More than 50% of community-dwelling adults have sleep complaints. Because aging is associated with decline in physical function, coexistent sleep difficulties may exacerbate functional decline. This pilot study explored the relationships between sleep, age, chronic disease burden, and physical function among 50 community-dwelling older adults. Findings revealed significant relationships between total sleep time and preclinical disability (r = −0.33, P ≤ .05) and mobility difficulty (r = −0.36, P ≤ .05). A regression analysis showed that total sleep time was significantly associated with mobility difficulty and preclinical disability, even after controlling for chronic disease burden. These findings suggest that total sleep time may be a catalyst for functional decline.
Saint Louis University School of Nursing, St Louis, Missouri (Dr Lorenz); John Hopkins University School of Nursing, Baltimore, Maryland (Dr Budhathoki); Children's Hospital of Philadelphia, Pennsylvania (Dr Kalra); and George Mason University School of Nursing, Fairfax, Virginia (Dr Richards).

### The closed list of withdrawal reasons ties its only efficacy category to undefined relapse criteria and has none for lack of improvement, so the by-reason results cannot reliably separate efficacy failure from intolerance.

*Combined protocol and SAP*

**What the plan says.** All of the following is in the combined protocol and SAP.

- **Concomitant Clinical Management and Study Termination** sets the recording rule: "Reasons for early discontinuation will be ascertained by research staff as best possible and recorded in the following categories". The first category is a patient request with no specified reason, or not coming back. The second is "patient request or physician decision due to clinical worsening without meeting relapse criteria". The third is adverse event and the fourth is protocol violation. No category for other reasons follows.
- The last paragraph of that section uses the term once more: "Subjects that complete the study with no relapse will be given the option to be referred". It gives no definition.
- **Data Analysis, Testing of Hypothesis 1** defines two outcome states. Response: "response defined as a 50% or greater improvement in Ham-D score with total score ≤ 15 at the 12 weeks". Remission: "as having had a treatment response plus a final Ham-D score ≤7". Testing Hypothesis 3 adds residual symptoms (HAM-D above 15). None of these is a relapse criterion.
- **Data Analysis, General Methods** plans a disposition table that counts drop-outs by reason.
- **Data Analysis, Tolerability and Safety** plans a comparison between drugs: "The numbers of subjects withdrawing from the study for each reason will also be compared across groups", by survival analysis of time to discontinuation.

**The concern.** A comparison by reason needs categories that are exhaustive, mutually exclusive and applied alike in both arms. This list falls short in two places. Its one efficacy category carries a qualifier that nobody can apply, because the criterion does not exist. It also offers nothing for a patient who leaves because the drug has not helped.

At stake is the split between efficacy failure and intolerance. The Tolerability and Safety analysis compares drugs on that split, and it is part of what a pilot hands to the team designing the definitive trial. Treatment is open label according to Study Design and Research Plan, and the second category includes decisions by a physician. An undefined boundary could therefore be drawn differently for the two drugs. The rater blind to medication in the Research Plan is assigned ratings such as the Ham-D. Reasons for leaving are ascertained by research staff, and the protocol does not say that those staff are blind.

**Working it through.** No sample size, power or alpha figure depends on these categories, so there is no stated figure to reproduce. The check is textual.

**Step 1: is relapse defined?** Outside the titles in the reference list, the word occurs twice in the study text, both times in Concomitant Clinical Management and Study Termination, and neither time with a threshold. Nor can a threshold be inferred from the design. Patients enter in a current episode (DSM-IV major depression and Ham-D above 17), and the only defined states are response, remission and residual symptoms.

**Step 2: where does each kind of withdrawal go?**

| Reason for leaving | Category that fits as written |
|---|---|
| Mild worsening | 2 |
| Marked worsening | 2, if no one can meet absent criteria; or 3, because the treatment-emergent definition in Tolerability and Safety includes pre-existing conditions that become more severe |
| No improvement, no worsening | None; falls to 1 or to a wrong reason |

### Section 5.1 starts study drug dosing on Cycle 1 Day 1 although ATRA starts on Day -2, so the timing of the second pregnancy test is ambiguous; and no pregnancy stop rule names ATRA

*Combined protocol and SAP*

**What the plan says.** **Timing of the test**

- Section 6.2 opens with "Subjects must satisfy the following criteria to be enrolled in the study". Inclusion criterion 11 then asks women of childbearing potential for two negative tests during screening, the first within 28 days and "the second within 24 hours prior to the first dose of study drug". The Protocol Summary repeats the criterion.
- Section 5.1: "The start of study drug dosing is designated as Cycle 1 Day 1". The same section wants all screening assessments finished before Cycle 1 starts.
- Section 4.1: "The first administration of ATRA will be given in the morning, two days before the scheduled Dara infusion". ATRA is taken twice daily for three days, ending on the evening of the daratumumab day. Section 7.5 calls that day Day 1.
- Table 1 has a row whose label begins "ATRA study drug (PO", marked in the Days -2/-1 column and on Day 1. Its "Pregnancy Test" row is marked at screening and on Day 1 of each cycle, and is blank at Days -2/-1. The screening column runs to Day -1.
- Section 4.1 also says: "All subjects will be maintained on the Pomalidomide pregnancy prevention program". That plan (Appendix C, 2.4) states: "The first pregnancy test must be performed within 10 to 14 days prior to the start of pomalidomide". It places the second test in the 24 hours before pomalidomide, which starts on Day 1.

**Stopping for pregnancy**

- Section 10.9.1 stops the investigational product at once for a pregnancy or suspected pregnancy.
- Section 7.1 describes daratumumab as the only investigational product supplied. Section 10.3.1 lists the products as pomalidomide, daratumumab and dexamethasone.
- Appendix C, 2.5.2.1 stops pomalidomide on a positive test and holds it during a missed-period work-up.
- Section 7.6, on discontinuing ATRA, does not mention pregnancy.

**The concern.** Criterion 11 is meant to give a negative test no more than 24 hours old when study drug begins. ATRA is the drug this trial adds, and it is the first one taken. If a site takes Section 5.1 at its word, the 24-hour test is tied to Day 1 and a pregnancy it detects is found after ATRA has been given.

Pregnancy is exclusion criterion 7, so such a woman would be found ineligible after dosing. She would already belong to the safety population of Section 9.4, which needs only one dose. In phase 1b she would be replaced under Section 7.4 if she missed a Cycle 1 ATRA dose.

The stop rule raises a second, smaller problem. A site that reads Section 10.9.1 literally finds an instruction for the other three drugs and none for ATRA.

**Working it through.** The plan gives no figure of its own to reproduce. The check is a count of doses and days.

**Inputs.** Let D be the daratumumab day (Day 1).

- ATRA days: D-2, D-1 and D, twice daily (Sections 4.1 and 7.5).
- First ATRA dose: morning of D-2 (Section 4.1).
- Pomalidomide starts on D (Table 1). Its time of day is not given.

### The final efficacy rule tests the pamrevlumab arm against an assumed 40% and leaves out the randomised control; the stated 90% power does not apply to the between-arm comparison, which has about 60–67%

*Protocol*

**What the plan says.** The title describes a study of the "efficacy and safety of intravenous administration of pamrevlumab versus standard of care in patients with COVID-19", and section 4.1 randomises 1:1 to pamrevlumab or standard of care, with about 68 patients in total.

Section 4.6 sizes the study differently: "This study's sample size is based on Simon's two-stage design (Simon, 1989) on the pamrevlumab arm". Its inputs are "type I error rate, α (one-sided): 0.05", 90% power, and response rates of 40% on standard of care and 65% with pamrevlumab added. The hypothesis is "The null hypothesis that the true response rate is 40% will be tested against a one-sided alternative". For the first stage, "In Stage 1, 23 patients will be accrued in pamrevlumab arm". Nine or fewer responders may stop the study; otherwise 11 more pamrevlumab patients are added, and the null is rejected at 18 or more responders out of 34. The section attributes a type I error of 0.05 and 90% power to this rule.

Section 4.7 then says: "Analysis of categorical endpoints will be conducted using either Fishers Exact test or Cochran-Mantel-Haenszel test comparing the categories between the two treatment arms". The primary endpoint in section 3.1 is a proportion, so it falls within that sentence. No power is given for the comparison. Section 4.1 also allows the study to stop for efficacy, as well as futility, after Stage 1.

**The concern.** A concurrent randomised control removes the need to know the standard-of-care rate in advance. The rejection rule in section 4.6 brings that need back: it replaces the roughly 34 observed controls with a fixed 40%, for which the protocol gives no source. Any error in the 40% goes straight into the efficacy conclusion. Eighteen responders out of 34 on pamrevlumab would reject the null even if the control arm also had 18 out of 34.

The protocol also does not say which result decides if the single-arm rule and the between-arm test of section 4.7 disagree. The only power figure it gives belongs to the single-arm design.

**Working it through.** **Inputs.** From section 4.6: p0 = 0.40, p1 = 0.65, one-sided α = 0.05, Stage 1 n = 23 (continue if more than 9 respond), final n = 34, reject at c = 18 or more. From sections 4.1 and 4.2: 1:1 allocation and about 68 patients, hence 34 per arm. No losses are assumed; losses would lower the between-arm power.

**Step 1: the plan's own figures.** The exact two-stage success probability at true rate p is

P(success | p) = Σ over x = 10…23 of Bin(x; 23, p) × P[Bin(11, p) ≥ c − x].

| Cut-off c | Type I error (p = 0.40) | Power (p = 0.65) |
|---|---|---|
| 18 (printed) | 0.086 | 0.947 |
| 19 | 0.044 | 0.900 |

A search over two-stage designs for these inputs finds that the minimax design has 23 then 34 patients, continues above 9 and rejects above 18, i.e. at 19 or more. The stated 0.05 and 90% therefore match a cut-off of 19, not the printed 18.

Correspondence: Kathy C. Richards, PhD, College of Health and Human Services, School of Nursing, George Mason University, 4400 University Dr, Robinson Hall A, Room No. 393, MS3C4, Fairfax, VA 22030 (firstname.lastname@example.org).
The trial was supported by grants from the National Institute of Health, National Institute of Aging R01AG027778 (Richards) and T32NR009356 (Lorenz).
The data from this paper were presented in preliminary format at the Sleep 2012 Annual Conference in Boston (June 2012) and at the Gerontological Society of America Conference in San Diego, California (November 2012).
The authors do not have any disclosure to report.